Hybrid jobs are all the rage currently and are some of the top paying jobs in the market right now. If you’ve got soft skills, business acumen, and technical skills, you’ve got the ticket to a high paying job.
Hybrid roles are super interesting to follow because they are so new. Their descriptions and responsibilities differ from one organization to another. This is particularly the case with AI interaction designers, a emerging job category I’m paying a lot of attention to lately (in part because I’m slightly obsessed with chatbot design as of late.) Diane Kim, who designs the friendly virtual assistant bot at x.ai, summed up this emerging field in her interview with Wendy and Wade, a career advising chatbot:
“The fact that AI Interaction Design is so new gives me the freedom to be experimental. I also have the unique opportunity to be part of defining an entirely new field. This is actually both what is most exciting and most challenging about my job…But it’s challenging because none of us really know what this is yet — we’re all figuring it out together. It’s really different from, say, being a recent grad in your typical UX role for a visual interface, with decades of research and best practices to follow. We don’t have the same industry standards or guidelines yet for conversational design, but the fun part is figuring them out as we go.”
So it’s within that context that I examined this AI chatbot writer role from JustAnswers.
The skill requirements on this role are massive. Let’s break it down.
- You need quantitiatve and qualitative skills
- You need to be a seriously good at writing (perfect tone!)
- You need to understand Sales (identify (and contribute to?) revenue opps!)
- You need be an experimenter – test and retest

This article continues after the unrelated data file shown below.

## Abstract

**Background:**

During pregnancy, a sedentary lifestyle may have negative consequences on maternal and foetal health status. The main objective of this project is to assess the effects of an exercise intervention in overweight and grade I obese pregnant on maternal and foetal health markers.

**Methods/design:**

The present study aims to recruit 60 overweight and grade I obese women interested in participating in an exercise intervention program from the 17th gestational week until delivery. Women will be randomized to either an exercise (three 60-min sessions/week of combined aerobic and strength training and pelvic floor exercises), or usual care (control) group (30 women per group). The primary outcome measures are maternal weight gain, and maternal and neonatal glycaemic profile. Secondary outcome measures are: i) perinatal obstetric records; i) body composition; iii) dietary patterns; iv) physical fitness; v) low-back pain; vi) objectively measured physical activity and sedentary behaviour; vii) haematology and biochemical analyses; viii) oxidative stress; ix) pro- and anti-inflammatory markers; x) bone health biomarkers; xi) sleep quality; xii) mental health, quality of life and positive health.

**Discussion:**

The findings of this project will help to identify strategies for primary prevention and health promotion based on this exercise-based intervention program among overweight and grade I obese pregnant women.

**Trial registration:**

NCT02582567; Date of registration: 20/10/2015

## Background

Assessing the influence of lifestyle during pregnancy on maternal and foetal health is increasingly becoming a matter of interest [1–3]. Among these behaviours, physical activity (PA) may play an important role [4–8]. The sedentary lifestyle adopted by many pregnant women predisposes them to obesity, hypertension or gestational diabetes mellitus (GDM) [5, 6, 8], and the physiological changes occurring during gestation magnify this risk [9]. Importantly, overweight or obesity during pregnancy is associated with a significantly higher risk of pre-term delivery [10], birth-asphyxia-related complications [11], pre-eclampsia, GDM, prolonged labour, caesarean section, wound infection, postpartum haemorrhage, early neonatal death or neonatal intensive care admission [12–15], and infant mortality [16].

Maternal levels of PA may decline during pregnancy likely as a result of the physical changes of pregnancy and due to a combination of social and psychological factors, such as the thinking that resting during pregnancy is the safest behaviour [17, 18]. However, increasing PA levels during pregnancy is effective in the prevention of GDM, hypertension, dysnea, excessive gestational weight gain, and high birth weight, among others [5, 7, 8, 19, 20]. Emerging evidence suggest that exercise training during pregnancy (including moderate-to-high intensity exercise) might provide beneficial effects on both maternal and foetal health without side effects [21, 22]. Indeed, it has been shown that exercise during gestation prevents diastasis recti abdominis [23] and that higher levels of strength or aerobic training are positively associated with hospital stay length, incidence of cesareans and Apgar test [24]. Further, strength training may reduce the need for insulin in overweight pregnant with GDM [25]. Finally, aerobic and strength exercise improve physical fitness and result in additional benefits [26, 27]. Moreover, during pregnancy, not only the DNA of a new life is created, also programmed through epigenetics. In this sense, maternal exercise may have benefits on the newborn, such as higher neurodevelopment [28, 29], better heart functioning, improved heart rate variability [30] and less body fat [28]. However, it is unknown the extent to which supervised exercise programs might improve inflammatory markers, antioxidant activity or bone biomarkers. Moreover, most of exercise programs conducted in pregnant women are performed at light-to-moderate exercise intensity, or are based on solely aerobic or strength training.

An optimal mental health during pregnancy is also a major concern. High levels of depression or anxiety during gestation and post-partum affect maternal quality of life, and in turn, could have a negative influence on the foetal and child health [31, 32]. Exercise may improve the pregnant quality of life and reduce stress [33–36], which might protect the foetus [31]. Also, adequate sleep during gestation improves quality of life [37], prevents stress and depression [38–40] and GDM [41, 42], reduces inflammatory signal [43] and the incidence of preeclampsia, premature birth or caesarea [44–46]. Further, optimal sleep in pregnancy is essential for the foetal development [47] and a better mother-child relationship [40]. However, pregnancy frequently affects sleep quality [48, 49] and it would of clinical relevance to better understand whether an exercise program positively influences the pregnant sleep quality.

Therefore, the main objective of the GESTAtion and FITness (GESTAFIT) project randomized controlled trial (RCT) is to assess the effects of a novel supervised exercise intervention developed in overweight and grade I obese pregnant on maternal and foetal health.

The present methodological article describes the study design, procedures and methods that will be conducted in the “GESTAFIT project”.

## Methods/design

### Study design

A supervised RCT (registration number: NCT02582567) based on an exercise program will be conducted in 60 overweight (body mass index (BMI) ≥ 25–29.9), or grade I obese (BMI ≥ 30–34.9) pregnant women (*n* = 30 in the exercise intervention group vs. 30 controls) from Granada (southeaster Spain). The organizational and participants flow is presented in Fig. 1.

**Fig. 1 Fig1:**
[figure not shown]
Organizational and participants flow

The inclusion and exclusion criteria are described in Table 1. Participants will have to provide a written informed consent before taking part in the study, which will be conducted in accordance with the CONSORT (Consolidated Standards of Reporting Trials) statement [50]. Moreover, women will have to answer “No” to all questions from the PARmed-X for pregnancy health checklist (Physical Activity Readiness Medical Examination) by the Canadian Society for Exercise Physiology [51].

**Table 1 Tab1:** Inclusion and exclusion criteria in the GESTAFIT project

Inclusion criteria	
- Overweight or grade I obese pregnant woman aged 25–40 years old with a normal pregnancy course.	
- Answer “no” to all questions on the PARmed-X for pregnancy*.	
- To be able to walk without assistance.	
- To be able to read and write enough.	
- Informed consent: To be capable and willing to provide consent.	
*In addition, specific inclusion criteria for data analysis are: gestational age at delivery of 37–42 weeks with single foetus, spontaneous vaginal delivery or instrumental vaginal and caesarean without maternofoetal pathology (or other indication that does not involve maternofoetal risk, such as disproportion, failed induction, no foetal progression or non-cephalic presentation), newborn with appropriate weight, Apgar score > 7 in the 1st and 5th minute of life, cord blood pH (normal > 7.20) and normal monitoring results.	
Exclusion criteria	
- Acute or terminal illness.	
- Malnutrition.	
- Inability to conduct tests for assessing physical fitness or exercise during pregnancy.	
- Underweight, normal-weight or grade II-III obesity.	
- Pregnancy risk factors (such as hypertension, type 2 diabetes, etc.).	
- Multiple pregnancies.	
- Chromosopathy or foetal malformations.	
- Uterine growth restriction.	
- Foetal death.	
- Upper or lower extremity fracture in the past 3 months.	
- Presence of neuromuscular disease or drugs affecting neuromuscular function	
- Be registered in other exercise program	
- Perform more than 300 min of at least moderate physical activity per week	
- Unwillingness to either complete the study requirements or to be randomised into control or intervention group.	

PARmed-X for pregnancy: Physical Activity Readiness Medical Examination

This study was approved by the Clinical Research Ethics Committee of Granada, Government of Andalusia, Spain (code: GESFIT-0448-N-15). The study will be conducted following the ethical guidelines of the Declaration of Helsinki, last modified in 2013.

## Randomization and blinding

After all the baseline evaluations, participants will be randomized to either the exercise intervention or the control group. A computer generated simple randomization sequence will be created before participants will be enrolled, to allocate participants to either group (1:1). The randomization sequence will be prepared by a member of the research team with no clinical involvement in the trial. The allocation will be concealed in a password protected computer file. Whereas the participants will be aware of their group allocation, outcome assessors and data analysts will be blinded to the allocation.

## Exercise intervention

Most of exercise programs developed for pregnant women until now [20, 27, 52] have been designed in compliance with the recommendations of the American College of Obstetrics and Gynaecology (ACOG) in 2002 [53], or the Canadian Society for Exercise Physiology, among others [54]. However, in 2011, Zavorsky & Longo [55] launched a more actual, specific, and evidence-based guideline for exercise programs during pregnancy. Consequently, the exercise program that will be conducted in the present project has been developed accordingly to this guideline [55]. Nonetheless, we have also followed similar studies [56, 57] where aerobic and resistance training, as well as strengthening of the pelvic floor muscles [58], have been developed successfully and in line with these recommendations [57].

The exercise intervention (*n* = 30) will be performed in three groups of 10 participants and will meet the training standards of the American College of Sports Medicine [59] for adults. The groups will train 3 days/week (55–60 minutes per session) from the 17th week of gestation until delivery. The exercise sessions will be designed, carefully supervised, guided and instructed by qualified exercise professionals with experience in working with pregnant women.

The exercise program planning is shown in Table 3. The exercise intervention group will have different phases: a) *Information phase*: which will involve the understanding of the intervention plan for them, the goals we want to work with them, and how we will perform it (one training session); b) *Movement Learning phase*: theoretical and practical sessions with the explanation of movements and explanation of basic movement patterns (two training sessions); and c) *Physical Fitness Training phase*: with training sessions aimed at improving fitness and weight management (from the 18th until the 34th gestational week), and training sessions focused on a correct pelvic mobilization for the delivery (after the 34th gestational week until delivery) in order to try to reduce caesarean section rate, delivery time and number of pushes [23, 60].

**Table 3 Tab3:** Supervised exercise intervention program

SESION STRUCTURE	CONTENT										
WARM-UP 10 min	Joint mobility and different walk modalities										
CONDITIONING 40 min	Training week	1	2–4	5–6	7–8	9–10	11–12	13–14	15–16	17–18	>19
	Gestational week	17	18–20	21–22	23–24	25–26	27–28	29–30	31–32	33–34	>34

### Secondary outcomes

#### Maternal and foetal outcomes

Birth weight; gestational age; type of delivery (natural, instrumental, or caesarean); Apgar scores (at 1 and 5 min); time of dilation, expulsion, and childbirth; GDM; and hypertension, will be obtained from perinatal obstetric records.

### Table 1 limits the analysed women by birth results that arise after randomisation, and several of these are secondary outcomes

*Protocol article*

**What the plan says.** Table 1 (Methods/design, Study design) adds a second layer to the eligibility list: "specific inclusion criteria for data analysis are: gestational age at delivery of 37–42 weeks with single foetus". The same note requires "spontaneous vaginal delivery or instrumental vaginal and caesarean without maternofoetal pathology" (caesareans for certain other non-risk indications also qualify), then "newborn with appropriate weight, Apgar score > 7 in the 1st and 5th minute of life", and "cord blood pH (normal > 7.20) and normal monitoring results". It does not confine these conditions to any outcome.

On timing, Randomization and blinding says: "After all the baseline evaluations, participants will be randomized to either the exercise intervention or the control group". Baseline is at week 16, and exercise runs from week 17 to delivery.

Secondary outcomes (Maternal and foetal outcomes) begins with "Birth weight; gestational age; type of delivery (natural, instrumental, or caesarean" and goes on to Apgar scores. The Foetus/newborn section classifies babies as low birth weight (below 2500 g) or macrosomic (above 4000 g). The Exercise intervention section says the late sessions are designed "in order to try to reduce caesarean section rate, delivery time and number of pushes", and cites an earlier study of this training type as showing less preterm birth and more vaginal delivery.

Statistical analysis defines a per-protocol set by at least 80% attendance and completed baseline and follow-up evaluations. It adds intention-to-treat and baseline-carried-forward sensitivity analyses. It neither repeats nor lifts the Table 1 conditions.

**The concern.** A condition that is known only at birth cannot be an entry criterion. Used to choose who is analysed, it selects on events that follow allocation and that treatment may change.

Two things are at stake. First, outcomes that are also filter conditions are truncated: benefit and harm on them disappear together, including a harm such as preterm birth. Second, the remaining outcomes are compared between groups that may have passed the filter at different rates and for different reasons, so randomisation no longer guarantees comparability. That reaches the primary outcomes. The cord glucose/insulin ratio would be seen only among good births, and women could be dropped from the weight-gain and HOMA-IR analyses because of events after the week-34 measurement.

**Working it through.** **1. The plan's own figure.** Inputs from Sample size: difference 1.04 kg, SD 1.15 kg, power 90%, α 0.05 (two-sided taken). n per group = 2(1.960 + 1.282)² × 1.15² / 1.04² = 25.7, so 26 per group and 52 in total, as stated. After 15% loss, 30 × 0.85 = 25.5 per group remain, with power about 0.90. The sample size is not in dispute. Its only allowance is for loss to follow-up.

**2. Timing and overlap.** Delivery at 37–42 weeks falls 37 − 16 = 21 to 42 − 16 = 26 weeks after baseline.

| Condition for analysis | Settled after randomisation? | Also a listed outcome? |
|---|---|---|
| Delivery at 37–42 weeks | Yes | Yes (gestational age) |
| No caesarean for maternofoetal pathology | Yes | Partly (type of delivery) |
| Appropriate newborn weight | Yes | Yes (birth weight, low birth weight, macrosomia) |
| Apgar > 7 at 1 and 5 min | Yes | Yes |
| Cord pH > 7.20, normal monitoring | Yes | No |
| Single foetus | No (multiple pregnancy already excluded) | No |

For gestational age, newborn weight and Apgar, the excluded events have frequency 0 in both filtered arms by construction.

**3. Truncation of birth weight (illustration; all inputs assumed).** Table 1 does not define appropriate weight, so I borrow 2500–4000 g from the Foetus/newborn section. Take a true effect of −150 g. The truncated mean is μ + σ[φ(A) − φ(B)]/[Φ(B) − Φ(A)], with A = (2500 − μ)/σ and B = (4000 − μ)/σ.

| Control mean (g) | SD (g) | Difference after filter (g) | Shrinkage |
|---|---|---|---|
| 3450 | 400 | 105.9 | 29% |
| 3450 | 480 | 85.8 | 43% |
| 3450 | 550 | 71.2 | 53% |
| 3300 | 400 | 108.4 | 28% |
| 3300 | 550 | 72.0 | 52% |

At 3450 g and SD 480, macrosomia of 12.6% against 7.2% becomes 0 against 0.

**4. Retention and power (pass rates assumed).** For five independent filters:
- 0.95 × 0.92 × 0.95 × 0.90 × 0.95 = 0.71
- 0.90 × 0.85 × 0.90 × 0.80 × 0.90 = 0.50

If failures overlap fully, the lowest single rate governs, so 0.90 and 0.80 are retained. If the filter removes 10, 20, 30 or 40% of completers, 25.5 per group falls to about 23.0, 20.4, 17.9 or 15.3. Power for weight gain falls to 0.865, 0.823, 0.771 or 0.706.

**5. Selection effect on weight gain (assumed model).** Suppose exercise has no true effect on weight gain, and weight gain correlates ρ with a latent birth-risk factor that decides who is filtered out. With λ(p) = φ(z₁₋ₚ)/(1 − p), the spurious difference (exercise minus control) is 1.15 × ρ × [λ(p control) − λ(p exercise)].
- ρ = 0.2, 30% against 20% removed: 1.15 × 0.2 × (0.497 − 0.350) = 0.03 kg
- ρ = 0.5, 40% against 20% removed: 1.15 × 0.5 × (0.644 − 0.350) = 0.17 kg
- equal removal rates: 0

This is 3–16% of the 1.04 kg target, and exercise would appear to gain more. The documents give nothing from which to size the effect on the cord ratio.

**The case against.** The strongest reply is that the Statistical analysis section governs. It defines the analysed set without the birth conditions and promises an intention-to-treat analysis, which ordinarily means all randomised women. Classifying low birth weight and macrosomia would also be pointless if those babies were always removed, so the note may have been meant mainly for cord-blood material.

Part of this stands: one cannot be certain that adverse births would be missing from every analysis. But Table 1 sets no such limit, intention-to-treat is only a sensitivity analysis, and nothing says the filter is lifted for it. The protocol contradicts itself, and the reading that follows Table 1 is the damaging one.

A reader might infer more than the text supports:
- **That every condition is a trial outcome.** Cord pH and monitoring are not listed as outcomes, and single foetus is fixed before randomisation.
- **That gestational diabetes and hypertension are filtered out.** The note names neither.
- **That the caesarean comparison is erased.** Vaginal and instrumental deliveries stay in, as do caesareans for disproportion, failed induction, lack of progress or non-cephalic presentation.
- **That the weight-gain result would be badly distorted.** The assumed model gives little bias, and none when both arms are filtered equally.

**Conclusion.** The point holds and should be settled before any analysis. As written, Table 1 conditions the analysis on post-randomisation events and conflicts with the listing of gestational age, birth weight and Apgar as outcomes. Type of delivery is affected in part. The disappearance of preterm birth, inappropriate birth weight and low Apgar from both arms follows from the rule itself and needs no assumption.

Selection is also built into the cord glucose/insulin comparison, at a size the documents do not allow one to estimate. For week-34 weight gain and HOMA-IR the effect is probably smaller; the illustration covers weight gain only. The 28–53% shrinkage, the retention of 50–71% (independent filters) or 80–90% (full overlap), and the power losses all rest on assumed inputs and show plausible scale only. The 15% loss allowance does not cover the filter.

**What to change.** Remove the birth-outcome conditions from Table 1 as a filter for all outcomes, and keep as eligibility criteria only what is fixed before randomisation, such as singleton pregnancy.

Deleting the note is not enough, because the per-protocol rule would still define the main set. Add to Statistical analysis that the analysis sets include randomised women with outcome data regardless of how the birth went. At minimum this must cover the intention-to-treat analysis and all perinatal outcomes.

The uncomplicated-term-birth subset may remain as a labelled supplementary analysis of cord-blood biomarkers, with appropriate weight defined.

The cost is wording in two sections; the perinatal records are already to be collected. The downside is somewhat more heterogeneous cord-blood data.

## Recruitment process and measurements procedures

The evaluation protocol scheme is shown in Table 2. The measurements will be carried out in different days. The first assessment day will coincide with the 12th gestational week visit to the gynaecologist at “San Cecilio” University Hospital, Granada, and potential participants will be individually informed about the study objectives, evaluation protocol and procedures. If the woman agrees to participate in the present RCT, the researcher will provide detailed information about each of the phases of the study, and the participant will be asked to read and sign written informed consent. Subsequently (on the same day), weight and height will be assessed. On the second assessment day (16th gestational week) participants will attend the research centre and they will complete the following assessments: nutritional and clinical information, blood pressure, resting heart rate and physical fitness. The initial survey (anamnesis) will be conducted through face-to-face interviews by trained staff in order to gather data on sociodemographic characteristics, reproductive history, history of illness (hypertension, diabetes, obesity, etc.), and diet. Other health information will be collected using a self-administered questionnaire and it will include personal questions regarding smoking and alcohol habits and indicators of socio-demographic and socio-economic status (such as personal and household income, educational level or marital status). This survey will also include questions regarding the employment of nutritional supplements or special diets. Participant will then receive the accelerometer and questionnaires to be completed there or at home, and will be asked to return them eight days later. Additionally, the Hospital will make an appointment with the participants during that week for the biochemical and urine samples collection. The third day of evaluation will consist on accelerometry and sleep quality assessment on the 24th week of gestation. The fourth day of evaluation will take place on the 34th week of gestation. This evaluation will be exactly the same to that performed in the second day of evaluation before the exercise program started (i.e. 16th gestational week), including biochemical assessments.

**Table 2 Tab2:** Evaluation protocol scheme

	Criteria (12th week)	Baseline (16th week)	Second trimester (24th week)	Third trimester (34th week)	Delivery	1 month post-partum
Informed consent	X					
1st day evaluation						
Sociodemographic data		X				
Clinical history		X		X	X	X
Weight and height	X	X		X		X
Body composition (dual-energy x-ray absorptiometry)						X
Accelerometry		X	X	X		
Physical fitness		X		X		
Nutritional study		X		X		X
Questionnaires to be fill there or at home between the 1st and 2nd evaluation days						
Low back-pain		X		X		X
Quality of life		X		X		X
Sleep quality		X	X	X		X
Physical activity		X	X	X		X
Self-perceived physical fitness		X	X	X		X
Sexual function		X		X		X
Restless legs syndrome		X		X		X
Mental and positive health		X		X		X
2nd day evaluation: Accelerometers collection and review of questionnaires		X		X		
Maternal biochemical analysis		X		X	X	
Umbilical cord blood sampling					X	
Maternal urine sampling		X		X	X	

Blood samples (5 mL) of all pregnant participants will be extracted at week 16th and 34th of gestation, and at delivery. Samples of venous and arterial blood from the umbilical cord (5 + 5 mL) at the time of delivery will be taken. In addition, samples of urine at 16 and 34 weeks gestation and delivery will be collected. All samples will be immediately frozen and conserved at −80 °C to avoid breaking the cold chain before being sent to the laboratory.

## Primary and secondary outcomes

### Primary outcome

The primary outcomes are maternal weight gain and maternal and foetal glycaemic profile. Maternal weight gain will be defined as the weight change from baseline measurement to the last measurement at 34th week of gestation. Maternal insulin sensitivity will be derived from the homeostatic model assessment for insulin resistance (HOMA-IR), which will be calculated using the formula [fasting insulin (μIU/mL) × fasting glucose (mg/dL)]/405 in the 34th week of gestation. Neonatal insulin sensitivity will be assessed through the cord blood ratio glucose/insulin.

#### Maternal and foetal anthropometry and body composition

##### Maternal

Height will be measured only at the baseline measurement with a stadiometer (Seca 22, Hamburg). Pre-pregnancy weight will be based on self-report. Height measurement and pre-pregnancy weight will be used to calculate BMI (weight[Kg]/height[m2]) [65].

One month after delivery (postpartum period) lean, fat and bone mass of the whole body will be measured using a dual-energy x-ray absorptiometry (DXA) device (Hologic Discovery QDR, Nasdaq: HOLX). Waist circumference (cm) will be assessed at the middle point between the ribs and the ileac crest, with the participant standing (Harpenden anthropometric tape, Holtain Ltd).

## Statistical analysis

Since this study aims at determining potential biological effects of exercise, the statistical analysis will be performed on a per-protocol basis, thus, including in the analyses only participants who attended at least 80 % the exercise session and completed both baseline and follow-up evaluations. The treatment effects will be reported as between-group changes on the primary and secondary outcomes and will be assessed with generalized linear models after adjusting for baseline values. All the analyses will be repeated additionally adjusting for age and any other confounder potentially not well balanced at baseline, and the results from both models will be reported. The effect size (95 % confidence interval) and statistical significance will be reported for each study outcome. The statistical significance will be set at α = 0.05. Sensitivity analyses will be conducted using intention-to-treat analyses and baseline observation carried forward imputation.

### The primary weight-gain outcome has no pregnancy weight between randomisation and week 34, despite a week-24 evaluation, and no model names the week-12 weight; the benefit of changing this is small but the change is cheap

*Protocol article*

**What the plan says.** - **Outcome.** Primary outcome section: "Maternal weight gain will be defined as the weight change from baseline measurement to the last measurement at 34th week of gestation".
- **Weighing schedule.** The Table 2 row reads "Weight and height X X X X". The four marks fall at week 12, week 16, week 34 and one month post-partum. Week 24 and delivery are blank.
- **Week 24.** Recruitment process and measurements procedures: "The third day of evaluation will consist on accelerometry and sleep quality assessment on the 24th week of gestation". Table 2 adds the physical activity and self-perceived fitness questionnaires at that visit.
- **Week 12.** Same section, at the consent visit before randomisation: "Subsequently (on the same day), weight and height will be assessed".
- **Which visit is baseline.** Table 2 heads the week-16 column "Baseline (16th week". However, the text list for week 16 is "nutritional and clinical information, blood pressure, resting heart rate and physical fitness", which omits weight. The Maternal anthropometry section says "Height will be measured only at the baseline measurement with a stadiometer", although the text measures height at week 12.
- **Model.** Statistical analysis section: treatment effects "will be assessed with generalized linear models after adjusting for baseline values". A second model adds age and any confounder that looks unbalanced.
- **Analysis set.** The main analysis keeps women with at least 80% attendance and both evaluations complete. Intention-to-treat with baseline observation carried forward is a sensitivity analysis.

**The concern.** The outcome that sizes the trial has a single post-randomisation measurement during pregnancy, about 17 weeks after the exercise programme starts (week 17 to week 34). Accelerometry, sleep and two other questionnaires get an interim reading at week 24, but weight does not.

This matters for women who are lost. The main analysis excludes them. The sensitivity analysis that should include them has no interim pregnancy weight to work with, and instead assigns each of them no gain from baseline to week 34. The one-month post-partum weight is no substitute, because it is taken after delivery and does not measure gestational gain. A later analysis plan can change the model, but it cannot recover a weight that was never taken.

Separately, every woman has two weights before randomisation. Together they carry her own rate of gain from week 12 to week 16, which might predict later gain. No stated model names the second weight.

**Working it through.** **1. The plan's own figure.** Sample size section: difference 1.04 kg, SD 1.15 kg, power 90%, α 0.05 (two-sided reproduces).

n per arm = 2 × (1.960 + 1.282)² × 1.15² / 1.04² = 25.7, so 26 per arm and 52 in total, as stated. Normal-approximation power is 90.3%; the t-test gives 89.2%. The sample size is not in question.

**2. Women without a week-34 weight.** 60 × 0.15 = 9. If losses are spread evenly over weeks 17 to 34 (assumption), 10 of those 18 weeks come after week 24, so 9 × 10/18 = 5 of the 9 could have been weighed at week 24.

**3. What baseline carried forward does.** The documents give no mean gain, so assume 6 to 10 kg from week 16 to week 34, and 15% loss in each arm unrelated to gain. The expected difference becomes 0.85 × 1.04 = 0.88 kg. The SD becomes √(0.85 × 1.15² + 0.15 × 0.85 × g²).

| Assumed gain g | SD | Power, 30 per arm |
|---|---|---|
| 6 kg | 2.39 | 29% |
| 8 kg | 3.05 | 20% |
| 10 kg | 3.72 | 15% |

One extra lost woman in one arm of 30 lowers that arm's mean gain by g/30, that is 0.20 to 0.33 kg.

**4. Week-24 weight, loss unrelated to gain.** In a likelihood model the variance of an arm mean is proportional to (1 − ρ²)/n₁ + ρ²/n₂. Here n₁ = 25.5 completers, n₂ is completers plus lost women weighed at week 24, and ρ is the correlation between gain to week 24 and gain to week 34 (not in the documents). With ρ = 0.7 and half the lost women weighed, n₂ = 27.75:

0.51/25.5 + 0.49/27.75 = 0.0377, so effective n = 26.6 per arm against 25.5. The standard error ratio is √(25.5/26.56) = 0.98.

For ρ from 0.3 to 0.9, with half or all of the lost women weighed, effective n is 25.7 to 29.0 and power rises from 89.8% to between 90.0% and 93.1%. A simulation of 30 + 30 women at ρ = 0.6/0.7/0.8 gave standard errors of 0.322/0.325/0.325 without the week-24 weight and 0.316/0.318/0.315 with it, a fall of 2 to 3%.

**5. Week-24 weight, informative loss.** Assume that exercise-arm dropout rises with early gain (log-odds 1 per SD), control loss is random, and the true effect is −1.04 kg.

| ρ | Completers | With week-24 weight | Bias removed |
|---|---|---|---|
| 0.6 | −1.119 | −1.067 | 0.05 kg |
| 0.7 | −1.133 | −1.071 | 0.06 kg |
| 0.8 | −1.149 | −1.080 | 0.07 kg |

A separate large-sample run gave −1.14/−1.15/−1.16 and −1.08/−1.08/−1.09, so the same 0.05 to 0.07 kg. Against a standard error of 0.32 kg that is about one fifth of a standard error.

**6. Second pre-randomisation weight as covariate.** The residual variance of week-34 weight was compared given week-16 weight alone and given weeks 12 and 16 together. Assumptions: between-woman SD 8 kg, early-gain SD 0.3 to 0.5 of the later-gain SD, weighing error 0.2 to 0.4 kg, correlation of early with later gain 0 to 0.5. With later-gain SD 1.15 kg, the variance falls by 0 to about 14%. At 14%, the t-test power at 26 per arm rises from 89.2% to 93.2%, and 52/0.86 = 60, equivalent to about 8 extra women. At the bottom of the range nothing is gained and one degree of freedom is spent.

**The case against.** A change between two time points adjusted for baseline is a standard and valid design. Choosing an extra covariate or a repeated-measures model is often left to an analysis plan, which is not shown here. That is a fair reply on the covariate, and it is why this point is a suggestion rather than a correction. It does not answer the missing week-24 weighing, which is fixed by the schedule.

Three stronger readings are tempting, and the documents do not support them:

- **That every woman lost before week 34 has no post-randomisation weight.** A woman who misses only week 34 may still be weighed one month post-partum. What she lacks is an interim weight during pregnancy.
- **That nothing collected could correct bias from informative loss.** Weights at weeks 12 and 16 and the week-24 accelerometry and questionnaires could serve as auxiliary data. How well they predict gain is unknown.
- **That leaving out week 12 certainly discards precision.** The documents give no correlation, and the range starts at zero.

- You need mad research skills
- You need the collaboration skills to work with diverse teams
- You need to understand user experience
- You need to dive into professional fields that requires years AND be required to anticipate which quesitons users would ask AND write the answers.
This is one hell of a robust skill set. That last ask – expert with diving into deep professional fields like medicine and law – really threw me off. Who is this person? And will you pay them a shit ton of money for this expertise and skill set?
It’s likely this job is like most job postings: crammed with all the ideal things. There is probably flexibility – an applicant doesn’t have to have all those things.
I’m curious about how much this role pays because writing is an underpaid profession. Some managers who don’t write assume it’s easy – after all they write emails and reports! Copy is everywhere and people assume it’s easy to produce. Thoughtful copy – the kind that strikes the perfect tone! – takes time and creativity to produce. People in quantitative fields tend to overlook that.
But bad writing, especially in AI conversation design, leads to awkward interactions with the product. For example this was my recent convo with a new recruiting bot Robo Recruiter:
If writing is underpaid but AI is a hot hot hot field, how much should we be paying our AI chatbot writers?
I’m crowdsourcing your answers below in the comments: how much do you think this job pays? Do you think it pays as much as a machine learning engineer? As a product manager?
Write your answer below.
Then see what Paysa pegs the going salary rate in San Francisco.